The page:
The Dying Lover to His Prick
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"The Dying Lover to His Prick" is a bawdy poem by John Wilkes, of the death scene of a dying man, talking to his penis. It is a word for word parody of "The Dying Christian to His Soul" by Alexander Pope.
- Happy spark of heavenly flame!
- Pride and wonder of man's frame!
- Why is pleasure so soon flying?
- Why so short this bliss of dying?
- Cease, fond pego, cease the strife,
- And yet indulge a moment's life.
- Hark! cunt whispers. Don't she say,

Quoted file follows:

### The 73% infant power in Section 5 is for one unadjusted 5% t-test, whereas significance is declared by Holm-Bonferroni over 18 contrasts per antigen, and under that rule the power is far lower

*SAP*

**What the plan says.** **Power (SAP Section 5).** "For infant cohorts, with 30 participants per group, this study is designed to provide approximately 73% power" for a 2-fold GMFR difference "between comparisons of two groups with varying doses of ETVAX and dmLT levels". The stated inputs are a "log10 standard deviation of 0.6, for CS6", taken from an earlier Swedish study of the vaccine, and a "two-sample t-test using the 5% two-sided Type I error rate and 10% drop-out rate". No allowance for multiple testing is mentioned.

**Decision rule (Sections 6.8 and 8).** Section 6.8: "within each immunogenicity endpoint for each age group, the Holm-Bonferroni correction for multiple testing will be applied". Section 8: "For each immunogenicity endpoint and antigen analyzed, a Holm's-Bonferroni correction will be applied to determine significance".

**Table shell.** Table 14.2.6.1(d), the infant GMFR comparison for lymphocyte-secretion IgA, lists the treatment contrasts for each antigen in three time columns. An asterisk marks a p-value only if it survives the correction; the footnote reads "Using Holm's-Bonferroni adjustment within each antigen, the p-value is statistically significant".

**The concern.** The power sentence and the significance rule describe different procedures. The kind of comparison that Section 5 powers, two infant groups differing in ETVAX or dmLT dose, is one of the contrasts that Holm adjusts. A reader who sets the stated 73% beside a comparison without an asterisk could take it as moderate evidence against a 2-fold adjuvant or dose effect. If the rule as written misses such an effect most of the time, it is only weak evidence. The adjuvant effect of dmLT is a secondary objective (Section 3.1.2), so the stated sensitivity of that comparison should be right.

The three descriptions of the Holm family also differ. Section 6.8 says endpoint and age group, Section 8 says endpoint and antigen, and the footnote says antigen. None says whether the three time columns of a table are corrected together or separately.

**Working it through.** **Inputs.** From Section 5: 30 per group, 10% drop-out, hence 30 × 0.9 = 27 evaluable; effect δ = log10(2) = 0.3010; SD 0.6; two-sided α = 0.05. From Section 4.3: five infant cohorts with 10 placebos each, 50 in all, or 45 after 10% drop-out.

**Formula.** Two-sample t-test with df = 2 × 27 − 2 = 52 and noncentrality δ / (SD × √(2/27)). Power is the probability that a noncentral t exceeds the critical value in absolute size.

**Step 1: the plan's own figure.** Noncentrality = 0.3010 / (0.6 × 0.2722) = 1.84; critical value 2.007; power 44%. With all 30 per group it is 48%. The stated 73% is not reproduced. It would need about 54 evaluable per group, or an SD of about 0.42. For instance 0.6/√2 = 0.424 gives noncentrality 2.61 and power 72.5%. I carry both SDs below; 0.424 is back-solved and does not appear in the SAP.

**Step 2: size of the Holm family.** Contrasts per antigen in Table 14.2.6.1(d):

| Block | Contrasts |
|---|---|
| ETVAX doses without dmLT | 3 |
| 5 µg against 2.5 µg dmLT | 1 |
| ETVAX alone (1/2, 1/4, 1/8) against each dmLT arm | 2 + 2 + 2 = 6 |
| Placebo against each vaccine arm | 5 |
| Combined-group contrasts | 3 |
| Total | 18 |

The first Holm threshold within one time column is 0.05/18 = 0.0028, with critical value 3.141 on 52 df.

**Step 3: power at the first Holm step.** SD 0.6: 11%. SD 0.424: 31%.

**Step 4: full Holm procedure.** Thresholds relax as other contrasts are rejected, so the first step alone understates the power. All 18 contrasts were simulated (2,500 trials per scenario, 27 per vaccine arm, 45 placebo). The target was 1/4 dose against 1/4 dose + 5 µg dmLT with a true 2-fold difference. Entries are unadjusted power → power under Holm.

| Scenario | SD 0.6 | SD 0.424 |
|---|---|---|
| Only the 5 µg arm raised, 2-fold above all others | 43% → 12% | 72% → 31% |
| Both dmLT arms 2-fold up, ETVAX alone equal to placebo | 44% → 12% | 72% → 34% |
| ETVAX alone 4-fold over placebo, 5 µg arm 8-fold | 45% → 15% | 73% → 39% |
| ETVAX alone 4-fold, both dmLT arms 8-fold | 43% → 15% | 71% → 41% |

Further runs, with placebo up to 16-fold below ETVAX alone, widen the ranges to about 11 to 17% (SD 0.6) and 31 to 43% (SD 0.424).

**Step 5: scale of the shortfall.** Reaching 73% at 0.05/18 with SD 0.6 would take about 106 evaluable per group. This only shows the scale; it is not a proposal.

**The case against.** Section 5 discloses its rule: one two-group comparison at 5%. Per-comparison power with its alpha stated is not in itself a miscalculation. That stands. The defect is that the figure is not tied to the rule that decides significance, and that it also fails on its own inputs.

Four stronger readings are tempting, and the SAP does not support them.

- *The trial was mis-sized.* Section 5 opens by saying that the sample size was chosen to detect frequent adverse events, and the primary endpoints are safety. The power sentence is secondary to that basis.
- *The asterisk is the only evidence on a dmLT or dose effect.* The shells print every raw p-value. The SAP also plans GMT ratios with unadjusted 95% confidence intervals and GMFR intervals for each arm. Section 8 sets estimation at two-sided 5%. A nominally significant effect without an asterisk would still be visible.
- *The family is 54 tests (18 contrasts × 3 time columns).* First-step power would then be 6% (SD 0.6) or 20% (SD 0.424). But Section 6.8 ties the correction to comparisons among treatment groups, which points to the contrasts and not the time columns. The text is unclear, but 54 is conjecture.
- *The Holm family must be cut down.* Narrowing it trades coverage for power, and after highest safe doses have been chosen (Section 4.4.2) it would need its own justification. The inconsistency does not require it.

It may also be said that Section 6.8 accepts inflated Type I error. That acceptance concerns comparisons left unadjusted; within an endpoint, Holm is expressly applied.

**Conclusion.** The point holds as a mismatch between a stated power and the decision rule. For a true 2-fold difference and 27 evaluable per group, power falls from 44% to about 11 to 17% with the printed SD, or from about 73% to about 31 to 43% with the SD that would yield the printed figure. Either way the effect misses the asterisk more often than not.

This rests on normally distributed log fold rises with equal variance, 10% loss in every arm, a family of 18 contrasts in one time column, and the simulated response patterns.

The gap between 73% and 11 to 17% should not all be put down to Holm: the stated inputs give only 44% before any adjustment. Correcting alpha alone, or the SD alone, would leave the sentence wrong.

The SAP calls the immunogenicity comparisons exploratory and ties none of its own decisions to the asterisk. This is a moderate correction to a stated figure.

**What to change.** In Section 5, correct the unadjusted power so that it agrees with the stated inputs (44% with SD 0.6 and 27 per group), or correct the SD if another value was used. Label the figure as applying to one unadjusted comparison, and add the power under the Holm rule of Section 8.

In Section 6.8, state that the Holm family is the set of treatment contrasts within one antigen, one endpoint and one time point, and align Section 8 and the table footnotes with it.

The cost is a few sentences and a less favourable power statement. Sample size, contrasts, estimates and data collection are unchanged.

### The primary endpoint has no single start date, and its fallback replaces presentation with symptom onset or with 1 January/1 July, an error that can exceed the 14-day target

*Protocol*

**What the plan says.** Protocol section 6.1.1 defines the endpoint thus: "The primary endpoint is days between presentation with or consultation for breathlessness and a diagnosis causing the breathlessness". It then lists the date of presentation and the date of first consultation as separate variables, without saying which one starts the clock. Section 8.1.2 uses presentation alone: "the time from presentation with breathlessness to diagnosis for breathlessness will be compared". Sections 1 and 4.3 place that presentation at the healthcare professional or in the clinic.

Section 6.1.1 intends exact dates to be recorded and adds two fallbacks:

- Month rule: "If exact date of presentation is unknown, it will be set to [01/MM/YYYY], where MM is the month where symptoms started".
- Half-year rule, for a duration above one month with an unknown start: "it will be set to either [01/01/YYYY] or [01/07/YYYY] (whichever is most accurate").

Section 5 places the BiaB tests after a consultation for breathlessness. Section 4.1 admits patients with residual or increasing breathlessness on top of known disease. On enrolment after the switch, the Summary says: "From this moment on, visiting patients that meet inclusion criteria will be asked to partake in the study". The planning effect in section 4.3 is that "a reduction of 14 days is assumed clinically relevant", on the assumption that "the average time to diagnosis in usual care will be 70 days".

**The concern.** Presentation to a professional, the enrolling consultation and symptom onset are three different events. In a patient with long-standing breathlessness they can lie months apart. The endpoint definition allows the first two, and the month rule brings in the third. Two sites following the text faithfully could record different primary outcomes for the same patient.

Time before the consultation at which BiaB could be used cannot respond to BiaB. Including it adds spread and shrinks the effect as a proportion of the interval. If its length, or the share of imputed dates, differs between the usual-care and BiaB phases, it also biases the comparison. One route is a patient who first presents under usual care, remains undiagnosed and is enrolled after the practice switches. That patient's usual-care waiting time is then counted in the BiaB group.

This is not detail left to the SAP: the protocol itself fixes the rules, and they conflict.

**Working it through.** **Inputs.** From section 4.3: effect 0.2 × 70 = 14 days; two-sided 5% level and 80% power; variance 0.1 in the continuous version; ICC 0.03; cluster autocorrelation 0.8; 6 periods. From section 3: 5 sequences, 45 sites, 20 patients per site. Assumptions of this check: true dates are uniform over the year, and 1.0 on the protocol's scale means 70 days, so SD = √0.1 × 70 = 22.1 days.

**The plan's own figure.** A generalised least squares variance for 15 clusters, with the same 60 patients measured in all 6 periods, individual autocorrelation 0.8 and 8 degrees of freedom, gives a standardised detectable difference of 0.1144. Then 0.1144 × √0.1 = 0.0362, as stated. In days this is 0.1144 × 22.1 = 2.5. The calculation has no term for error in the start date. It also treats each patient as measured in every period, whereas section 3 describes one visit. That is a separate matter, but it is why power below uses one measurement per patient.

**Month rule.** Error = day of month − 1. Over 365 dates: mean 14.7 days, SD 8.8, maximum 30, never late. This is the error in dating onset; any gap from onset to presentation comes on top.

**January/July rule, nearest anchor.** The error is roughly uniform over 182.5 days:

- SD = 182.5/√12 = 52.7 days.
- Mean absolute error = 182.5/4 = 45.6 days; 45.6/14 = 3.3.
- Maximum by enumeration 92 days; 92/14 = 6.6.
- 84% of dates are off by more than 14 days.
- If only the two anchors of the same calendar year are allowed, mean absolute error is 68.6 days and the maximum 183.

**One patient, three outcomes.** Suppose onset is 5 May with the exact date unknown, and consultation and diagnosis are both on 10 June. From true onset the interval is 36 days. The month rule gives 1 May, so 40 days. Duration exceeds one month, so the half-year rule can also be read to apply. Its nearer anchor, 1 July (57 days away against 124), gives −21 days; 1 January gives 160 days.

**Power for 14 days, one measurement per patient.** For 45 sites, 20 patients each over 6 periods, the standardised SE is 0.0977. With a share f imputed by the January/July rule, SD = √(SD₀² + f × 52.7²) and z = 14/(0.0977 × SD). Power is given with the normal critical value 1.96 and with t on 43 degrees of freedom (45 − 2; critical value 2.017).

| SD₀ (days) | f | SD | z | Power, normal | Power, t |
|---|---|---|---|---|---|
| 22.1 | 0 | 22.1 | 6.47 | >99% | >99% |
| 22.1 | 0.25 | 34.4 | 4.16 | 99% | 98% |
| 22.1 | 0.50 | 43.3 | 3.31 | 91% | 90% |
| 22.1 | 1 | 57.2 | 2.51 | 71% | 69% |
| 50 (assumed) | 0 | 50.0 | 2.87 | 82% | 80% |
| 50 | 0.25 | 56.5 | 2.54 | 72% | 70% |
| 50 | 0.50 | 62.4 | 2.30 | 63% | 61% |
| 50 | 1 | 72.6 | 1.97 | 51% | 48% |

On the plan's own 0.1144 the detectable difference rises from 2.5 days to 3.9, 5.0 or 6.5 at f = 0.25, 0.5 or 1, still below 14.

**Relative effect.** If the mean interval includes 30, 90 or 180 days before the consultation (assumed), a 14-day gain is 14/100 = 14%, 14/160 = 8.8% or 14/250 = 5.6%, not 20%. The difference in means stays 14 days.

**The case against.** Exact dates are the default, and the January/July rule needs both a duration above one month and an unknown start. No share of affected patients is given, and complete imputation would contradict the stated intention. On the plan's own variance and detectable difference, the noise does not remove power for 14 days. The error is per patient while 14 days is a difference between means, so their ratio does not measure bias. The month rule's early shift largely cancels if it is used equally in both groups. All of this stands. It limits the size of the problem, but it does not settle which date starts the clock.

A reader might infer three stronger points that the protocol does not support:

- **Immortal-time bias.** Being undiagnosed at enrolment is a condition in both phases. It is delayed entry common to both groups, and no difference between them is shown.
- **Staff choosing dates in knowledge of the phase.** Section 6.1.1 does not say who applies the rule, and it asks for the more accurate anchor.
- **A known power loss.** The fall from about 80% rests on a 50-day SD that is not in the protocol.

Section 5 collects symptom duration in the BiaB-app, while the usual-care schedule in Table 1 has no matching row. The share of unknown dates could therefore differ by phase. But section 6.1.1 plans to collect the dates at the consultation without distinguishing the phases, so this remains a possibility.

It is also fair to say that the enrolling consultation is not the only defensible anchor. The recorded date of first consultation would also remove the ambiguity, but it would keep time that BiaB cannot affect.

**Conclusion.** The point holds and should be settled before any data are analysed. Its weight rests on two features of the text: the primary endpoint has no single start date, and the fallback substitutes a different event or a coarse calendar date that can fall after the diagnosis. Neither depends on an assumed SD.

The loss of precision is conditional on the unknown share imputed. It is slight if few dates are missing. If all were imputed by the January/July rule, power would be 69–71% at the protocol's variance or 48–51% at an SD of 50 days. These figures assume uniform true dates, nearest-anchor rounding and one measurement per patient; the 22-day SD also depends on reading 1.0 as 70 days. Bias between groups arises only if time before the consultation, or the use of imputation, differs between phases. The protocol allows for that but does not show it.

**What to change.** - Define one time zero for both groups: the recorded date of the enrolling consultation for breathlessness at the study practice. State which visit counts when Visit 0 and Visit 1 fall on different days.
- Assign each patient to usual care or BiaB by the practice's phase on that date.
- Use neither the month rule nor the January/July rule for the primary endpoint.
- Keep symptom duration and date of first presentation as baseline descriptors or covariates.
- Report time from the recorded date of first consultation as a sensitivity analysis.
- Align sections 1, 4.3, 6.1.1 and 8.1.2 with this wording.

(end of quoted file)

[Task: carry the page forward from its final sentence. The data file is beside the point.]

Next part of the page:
- Brother pego come away?
- What is this absorbs me quite,
- Seals my senses, shuts my sight,
- Drowns my spirits, draws my breath?
- Tell me, my prick, can this be death?
- Now you recede, now disappear!
- My eye looks round in vain; my ear,
- Fanny your Murmur rings:
- Lend, lend your hand! I mount! I die!
- O Prick, how great thy Victory?
- O Pleasure, sweet thy stings.
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